The Northern Territory government in Australia says it has been approached by nearly 50 Chinese companies looking to buy land to start donkey farms. Demand for donkey products, especially donkey-hide gelatin is increasing in China, while global supplies are falling.
The Northern Territory government has bought a small herd of wild donkeys for its research station near the outback town of Katherine. Earlier this a month of delegation of Chinese business people visited the facility, and up to 50 companies from China have expressed interest in buying land to set up donkey farms.
It is estimated there are up to 60,000 wild donkeys in the Northern Territory. Donkeys were brought to Australia from Africa as pack animals in the 1860s, and many were released when they were no longer needed. For years feral donkeys have been considered a major pest by farmers.The animals trample native vegetation, spread weeds and compete with domestic cattle for food and water.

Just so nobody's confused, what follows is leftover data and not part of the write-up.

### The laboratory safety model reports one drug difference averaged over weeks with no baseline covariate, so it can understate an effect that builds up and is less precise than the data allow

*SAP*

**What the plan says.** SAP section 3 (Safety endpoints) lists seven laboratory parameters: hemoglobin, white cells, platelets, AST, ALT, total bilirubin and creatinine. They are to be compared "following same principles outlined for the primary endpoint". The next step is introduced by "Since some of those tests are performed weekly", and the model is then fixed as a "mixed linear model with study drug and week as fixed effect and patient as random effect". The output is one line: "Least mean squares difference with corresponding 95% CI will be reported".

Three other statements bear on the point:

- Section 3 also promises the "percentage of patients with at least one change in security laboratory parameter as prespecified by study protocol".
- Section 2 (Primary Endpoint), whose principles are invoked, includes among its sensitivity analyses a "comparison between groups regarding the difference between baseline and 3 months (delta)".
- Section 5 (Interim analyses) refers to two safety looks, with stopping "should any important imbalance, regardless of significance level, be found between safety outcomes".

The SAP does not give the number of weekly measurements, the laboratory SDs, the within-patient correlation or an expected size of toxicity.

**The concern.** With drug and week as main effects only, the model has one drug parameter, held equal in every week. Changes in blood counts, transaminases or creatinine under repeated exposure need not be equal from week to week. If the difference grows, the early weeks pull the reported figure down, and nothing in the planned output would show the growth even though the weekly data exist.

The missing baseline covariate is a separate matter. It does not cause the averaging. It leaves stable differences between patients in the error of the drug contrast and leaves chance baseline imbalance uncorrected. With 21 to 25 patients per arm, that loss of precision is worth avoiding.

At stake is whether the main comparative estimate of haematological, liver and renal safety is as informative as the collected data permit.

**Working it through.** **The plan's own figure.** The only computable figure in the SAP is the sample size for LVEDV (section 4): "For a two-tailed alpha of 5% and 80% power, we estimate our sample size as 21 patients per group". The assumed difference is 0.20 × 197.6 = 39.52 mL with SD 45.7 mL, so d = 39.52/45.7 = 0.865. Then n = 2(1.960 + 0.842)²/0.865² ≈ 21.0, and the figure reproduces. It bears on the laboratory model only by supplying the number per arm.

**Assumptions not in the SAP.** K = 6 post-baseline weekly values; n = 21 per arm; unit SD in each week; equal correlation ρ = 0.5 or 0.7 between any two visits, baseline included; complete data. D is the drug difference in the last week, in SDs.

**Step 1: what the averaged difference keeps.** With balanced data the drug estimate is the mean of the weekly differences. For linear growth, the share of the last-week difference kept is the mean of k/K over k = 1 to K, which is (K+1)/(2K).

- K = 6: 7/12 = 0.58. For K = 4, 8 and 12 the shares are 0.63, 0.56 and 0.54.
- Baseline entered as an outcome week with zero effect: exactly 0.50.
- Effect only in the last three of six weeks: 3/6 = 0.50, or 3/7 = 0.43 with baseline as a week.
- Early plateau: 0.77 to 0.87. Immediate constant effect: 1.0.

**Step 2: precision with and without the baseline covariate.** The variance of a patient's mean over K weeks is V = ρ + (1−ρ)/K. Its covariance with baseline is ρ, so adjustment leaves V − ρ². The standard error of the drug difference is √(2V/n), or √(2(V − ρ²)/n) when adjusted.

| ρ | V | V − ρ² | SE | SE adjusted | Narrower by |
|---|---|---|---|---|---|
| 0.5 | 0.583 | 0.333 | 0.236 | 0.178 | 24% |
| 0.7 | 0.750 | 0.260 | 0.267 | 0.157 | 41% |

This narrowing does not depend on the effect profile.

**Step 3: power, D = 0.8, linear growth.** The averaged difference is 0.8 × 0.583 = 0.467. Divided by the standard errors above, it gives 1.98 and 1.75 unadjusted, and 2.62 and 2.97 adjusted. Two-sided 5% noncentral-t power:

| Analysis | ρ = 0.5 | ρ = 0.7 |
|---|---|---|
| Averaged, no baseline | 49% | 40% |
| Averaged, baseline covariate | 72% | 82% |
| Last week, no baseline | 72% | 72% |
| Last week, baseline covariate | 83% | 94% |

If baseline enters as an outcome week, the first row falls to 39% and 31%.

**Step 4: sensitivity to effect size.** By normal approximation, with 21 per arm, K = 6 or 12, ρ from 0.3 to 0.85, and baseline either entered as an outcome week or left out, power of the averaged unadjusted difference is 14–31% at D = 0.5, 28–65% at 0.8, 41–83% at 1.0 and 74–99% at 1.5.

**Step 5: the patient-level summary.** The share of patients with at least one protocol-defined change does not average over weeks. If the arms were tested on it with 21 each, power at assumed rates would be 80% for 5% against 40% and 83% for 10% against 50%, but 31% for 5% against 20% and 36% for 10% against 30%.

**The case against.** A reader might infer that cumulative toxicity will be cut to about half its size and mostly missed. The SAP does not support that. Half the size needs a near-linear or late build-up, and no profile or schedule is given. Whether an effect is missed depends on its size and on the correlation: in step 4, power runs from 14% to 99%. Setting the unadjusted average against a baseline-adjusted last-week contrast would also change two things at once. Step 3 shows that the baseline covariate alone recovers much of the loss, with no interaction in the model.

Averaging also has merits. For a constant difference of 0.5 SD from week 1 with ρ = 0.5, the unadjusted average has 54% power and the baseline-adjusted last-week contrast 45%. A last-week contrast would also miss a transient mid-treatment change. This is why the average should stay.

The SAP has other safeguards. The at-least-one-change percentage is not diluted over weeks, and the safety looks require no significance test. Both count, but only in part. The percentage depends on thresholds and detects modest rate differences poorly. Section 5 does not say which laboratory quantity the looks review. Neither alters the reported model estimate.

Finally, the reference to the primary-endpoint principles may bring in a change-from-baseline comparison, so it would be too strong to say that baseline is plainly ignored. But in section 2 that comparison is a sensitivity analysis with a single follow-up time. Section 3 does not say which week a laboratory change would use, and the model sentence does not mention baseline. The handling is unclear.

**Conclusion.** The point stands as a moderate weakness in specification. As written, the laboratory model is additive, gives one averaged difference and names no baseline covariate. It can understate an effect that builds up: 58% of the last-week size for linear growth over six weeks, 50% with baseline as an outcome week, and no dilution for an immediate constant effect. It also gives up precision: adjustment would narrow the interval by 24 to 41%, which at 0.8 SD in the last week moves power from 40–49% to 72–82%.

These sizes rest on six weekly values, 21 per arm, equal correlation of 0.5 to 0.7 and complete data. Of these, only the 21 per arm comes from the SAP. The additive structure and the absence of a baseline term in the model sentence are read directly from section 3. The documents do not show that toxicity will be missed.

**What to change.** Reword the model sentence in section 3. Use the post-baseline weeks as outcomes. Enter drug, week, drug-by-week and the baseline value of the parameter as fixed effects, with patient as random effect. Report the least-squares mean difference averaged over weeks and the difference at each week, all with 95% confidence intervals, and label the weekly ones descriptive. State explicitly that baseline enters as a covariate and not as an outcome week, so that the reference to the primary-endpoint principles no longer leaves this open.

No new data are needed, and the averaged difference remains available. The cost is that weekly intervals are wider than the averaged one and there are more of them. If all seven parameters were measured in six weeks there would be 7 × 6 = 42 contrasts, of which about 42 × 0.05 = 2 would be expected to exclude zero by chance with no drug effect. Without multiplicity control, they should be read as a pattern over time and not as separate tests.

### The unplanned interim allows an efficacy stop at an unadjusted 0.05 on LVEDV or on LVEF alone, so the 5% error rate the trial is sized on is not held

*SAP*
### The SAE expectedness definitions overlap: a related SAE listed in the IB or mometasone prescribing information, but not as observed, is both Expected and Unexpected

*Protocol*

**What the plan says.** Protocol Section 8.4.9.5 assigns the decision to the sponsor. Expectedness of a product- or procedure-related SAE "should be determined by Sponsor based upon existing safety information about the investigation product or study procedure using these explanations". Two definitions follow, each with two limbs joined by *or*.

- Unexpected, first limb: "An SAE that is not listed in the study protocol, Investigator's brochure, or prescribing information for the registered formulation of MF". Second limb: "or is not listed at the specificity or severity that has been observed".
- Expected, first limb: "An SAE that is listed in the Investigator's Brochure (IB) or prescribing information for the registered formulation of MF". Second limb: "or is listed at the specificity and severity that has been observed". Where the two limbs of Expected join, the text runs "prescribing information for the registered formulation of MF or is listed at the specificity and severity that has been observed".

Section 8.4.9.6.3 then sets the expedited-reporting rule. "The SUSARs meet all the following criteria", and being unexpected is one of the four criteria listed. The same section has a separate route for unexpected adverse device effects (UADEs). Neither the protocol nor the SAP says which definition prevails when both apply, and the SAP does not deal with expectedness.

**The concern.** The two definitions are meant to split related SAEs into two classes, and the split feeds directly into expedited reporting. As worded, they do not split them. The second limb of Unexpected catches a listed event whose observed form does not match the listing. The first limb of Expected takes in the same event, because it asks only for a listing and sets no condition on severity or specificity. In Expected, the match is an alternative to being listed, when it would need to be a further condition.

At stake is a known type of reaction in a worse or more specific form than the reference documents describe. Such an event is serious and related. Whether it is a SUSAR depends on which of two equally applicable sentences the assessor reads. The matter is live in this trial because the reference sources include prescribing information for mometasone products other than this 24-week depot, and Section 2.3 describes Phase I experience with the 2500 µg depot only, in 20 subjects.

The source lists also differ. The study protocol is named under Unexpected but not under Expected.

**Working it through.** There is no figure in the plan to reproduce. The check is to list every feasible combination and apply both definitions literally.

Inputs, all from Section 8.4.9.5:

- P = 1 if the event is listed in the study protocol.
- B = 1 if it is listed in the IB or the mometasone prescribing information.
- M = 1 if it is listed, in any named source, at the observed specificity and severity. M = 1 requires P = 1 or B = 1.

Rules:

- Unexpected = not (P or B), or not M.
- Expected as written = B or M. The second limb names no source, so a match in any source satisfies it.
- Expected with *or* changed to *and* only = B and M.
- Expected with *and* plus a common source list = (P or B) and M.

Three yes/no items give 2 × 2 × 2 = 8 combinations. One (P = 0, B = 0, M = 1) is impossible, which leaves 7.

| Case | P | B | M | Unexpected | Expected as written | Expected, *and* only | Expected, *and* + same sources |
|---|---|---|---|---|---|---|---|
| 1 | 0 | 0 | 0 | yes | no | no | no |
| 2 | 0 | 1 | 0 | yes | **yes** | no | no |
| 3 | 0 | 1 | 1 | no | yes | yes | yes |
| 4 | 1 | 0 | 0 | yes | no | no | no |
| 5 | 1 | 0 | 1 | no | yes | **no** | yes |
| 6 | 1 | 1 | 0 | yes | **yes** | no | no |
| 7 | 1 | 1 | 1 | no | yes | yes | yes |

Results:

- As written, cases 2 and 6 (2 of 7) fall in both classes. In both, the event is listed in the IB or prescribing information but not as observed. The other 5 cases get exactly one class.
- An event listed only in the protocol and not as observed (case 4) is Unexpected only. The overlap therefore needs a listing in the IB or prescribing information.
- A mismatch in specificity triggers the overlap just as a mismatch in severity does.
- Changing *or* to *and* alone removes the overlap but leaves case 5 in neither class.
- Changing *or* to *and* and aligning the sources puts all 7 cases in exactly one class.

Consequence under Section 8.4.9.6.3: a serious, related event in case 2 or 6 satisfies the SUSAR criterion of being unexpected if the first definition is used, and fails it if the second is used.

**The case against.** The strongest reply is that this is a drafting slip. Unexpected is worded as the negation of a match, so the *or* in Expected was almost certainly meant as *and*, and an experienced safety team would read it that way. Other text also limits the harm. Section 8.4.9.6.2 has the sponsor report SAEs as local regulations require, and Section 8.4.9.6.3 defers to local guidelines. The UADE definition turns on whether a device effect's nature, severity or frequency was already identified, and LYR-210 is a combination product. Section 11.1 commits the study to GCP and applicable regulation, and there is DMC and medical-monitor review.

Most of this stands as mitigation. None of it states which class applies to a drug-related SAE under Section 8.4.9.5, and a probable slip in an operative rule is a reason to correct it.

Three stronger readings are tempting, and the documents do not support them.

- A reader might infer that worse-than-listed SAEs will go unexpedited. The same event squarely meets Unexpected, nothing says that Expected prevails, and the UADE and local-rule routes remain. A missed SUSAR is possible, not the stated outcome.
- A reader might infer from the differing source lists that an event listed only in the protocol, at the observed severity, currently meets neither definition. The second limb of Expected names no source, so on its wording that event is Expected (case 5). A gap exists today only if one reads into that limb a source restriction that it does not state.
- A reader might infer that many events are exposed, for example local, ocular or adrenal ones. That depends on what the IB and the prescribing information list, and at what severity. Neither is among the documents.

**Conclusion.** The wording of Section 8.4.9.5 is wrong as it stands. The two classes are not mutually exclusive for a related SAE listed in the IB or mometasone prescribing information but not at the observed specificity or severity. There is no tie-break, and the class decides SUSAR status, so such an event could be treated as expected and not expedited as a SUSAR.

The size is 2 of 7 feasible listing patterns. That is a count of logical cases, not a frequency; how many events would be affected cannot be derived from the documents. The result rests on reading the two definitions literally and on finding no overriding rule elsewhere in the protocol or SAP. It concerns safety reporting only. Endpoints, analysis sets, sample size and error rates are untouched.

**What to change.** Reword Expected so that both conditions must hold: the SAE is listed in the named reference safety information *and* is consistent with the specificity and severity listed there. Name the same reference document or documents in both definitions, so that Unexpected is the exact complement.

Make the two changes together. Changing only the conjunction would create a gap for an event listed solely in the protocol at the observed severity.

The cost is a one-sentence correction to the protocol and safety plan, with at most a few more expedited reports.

Now the authorities believe there are economic benefits in captive donkey herds.
Alister Trier, the head of the Northern Territory’s department of primary industry believes the donkey trade has a bright future.
“My feel[ing] is the industry will develop but it will not displace the cattle industry, for example, I just do not think that will happen.What it will do is add some diversification opportunities for the use of pastoral land and Aboriginal land in the Northern Territory,” said Trier.
In China, donkey skins are boiled down to make gelatin, which is then used in alternative Chinese medicines and cosmetics.
Animal rights campaigners are pressuring the authorities not to allow the live export of donkeys to China, claiming that conditions in transit would be cruel and unacceptable.
Activists also insist that donkeys’ health suffers when they are kept in large herds.
The Royal Society for the Prevention of Cruelty to Animals in Australia wants the donkey skin trade stopped altogether because of concerns the animals are being skinned alive overseas and treated with extreme cruelty.
Source: Voice of America